July 22, 2015 § 1 Comment

Meaning “soft” or “tender”, a diminutive of names ending with “-linda” or “-linde”: e.g., “Belinda”, “Melinda”, “Rosalinda”, “Sieglinda”, etc. Also associated with the Spanish word, meaning “pretty”.

Lin, Lindall, Lindell, Lindie, Lindsay, Lindsey, Lindsie, Lindy, Linette, Linn, Linne, Linnet, Linnette, Linnie, Linsay, Linsey, Linsie, Lyn, Lyndee, Lyndi, Lyndie, Lyndsay, Lyndsey, Lyndsie, Lynette, Lynn, Lynna, Lynne, Lynnette, Linza, Lynda, Lynzee, Lynzie, etc.

Linda, one of the Lexington girls clamoring to partner with Rab at the Silsbee country dance in Johnny Tremain by Esther Forbes (written in 1943; set during the years leading up to the American Revolutionary War, 1773-1775).
Linda, one of the other “irregular” children at Lily’s school, so deemed because of her pink plastic prosthetic arm, in Sleeping Arrangements, by Laura Cunningham (published 1989, set in the 1950s).



December 3, 2014 § 6 Comments

Variation of the French “Olivier”; either from German, meaning “elven army”, or from Latin, meaning “olive tree”, or from the Nordic “Olaf”, meaning “ancestor’s descendant”.

Oli, Olivier, Oliviero, Ollie, Noll, etc.

– Oliver Landry, Thea’s accompanist, and friend to both Thea and Fred, in The Song of the Lark by Willa Cather (written in 1915 and set in the 1890s).

– Oliver Crawford (1917-2008), American author and screenwriter.
– Oliver Goldsmith (1728-1774), Anglo-Irish novelist, playwright, and poet.
– Oliver Herford (1863-1935), American artist, humorist, illustrator, and writer.
– Oliver Wendell Holmes, Sr. (1809-1894), American author, lecturer, physician, poet, and professor.
– Oliver Lodge (1851-1940), English physicist and writer.
– Oliver W.F. Lodge (1878-1955), English author and poet.
– Oliver Onions (1873-1961), English writer.
– Oliver Sacks (b. 1933), Anglo-American author and neurologist.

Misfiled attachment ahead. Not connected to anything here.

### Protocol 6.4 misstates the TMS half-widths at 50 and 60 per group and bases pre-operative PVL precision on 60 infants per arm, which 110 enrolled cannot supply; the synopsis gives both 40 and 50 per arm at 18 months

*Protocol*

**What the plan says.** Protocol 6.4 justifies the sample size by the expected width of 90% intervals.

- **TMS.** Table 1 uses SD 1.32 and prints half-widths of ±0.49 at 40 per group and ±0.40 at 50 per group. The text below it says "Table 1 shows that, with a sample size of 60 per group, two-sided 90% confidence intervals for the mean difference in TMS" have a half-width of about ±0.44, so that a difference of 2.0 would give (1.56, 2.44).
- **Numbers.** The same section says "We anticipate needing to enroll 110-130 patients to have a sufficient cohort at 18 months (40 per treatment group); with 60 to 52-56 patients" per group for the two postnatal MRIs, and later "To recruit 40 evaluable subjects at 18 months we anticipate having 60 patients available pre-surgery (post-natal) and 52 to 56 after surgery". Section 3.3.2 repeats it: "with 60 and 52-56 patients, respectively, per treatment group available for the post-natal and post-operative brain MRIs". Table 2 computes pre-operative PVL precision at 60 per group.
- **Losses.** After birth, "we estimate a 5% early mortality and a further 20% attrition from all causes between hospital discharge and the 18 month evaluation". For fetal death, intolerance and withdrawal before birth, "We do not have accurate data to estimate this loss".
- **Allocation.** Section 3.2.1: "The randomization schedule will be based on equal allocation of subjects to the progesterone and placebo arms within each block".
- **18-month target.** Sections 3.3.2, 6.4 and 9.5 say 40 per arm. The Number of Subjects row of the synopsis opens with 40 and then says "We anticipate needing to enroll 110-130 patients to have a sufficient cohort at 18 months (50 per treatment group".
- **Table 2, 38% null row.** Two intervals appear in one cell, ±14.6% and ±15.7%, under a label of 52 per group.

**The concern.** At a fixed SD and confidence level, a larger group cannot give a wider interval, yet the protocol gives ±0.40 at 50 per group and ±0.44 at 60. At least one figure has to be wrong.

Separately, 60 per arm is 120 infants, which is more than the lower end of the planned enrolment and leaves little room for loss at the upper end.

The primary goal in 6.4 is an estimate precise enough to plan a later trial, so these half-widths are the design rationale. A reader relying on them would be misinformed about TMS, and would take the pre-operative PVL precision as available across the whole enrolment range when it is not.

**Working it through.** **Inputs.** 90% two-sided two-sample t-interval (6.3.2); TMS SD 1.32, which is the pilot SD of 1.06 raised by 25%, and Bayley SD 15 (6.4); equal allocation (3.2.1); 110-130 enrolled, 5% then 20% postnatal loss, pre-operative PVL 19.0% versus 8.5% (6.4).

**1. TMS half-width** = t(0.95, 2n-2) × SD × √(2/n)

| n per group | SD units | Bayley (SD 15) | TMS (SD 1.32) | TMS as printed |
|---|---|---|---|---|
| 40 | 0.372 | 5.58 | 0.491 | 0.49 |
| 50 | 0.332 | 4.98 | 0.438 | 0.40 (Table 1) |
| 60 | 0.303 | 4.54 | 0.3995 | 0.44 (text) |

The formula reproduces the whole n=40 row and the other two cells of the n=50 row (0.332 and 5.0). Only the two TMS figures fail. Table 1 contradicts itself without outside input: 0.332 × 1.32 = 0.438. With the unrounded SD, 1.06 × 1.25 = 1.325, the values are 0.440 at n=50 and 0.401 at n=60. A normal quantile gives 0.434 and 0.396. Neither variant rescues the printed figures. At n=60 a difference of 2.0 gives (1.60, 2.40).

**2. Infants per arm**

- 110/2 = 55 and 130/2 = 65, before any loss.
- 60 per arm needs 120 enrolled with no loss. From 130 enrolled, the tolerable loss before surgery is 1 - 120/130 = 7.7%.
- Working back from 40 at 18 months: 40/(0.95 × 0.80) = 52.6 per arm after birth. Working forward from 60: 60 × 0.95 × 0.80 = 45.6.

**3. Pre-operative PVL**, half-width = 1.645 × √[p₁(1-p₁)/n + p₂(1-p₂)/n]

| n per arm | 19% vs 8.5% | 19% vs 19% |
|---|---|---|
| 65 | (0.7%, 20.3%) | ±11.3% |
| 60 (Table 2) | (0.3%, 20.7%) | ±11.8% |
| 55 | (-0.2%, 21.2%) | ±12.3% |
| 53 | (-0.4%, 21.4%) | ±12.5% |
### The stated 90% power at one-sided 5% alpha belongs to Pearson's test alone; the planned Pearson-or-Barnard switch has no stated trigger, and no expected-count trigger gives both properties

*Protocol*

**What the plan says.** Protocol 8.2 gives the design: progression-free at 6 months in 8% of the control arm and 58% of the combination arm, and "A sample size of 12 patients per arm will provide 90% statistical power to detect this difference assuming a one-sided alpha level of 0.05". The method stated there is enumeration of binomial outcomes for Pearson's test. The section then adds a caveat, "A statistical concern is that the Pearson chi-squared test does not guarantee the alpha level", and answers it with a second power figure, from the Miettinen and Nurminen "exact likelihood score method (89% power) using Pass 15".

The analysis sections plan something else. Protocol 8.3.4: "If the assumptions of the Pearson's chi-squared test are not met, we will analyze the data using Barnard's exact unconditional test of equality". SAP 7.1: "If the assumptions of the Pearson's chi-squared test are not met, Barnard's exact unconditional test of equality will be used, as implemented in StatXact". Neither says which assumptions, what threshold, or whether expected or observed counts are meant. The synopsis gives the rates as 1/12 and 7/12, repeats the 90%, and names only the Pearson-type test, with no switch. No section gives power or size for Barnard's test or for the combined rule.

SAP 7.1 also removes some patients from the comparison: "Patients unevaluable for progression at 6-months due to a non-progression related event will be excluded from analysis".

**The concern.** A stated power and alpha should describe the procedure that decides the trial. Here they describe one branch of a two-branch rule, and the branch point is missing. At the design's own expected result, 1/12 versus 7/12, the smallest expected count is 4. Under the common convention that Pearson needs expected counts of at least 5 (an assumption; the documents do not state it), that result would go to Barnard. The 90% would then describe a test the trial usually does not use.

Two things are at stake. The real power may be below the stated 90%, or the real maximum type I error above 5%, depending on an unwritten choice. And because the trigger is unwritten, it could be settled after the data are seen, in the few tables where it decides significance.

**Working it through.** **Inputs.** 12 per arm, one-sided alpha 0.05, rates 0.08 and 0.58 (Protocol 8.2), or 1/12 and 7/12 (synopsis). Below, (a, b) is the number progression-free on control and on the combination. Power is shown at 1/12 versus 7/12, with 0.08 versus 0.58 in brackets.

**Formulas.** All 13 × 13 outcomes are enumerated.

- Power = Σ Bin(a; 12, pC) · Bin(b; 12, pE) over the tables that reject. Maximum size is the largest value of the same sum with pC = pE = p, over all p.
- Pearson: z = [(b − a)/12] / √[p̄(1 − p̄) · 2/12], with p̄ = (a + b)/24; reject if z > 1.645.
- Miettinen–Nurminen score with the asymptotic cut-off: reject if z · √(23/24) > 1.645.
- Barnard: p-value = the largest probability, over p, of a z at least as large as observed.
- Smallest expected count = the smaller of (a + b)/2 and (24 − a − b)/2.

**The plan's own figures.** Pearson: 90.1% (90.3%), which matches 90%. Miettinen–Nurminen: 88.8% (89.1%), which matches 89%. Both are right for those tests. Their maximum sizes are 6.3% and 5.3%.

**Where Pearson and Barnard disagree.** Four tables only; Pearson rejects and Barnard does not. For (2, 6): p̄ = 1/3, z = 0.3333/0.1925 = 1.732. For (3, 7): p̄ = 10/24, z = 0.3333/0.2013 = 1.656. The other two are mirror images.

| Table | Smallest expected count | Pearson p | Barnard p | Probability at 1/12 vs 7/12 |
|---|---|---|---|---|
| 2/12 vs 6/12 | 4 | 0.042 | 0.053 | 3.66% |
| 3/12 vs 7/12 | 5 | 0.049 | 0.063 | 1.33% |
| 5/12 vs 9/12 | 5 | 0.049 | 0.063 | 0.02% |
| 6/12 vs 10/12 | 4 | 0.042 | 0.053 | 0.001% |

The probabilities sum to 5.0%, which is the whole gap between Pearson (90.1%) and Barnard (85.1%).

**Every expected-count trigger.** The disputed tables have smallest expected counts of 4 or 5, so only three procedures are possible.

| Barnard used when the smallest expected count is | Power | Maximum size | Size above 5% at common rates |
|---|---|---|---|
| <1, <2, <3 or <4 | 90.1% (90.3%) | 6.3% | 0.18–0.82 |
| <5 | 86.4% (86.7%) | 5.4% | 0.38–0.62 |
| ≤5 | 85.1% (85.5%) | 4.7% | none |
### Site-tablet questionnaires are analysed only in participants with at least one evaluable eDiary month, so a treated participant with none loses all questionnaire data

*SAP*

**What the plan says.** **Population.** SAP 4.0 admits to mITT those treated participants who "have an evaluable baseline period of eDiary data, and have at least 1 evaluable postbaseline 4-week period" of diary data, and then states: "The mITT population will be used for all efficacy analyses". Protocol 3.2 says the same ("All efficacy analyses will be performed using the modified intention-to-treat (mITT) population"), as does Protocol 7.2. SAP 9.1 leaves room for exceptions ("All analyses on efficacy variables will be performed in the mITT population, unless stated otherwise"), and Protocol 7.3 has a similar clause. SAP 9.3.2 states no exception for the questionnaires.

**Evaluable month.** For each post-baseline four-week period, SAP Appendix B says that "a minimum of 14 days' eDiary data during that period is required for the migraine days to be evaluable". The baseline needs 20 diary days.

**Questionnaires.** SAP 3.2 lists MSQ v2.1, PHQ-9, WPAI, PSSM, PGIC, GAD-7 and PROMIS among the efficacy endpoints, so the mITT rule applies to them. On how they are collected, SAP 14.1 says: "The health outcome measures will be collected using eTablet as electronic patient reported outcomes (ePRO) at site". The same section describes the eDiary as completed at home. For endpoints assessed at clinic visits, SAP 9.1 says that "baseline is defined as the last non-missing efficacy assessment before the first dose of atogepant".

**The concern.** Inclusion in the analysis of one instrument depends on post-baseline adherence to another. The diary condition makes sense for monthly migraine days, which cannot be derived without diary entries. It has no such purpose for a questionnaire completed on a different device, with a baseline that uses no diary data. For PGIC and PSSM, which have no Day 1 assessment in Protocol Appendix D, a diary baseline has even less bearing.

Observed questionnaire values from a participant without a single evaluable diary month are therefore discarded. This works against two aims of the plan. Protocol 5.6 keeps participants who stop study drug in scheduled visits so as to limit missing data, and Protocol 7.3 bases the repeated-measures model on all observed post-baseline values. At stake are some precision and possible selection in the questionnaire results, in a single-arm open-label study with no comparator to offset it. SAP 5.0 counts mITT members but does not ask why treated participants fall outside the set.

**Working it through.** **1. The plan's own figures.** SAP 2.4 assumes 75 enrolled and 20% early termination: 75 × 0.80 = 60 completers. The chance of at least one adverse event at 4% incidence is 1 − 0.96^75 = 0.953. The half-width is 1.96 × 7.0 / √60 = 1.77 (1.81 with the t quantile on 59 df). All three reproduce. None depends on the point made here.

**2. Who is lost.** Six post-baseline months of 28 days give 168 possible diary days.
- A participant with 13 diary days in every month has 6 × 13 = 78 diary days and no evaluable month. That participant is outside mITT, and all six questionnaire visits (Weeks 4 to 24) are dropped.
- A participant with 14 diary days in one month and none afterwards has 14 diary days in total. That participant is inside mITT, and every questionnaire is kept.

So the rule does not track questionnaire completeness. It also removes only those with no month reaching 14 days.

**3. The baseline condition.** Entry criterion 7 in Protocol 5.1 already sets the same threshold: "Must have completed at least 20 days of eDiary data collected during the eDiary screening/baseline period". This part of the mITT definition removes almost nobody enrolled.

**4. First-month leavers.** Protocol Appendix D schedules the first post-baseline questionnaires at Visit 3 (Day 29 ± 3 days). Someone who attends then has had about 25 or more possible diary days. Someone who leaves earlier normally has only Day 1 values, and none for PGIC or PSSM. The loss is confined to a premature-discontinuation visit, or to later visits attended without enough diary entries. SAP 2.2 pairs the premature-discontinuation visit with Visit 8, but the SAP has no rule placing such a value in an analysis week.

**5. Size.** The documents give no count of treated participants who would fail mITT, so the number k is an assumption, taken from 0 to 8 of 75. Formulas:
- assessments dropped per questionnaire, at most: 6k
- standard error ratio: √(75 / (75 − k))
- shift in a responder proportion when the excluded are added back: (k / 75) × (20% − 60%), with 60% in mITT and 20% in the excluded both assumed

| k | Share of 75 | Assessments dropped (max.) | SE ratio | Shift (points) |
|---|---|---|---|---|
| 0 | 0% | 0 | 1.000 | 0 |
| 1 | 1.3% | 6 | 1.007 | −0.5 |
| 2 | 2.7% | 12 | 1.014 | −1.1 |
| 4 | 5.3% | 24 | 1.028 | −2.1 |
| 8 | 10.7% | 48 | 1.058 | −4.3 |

August 6, 2014 § 9 Comments

From “Hannah” (as used in the Greek and Latin Old Testament), a version of the Hebrew name “Channah”, meaning “favor” or “grace”.

Ana, Anabel, Anais, Andie, Andy, Aneke, Aneta, Ani, Ania, Anica, Anika, Anissa, Anita, Anitra, Anka, Anke, Ann, Annabel, Annabella, Annabelle, Anne, Anneke, Annetta, Annette, Annick, Annicka, Annie, Annika, Anniken, Annis, Anny, Anouk, Antje, Anushka, Anya, Channah, Hana, Hanna, Hannah, Hanne, Nainsi, Nan, Nancie, Nancy, Nanette, Nannie, Nanny, Nina, Ninon, Ona, Onna, etc.

Anna Kronborg, Thea’s jealous and priggish older sister, in The Song of the Lark by Willa Cather (written in 1915 and set in the 1890s).
Anna Page, Sidney’s mother, who takes in boarders to help pay the bills after her sister, Harriet, leaves to start a dressmaking business, in K. by Mary Roberts Rinehart (1914).
Anna Raymond, the girl Dolly Lorton is gossiping about when her friend Sally Ware calls her on it, in “The Youngest Miss Lorton”, from The Youngest Miss Lorton, and Other Stories by Nora Perry (1889).
Anna Richards, Mary Marcy’s friend and seat-mate, in “An April Fool”, from Nora Perry’s A Flock of Girls and Boys (1895).
Anna Snezak, co-owner (with her husband, Morris) of AnaMor Towers apartments, in Sleeping Arrangements, by Laura Cunningham (published 1989, set in the 1950s).
Anna Weston, the baby girl possibly named for her mother, who signs her name “A. Weston” (née Taylor), in Jane Austen’s Emma (1815).
Anna Winslow, president of the Mayflower Club in “May Flowers”, from A Garland for Girls, by Louisa May Alcott, 1887.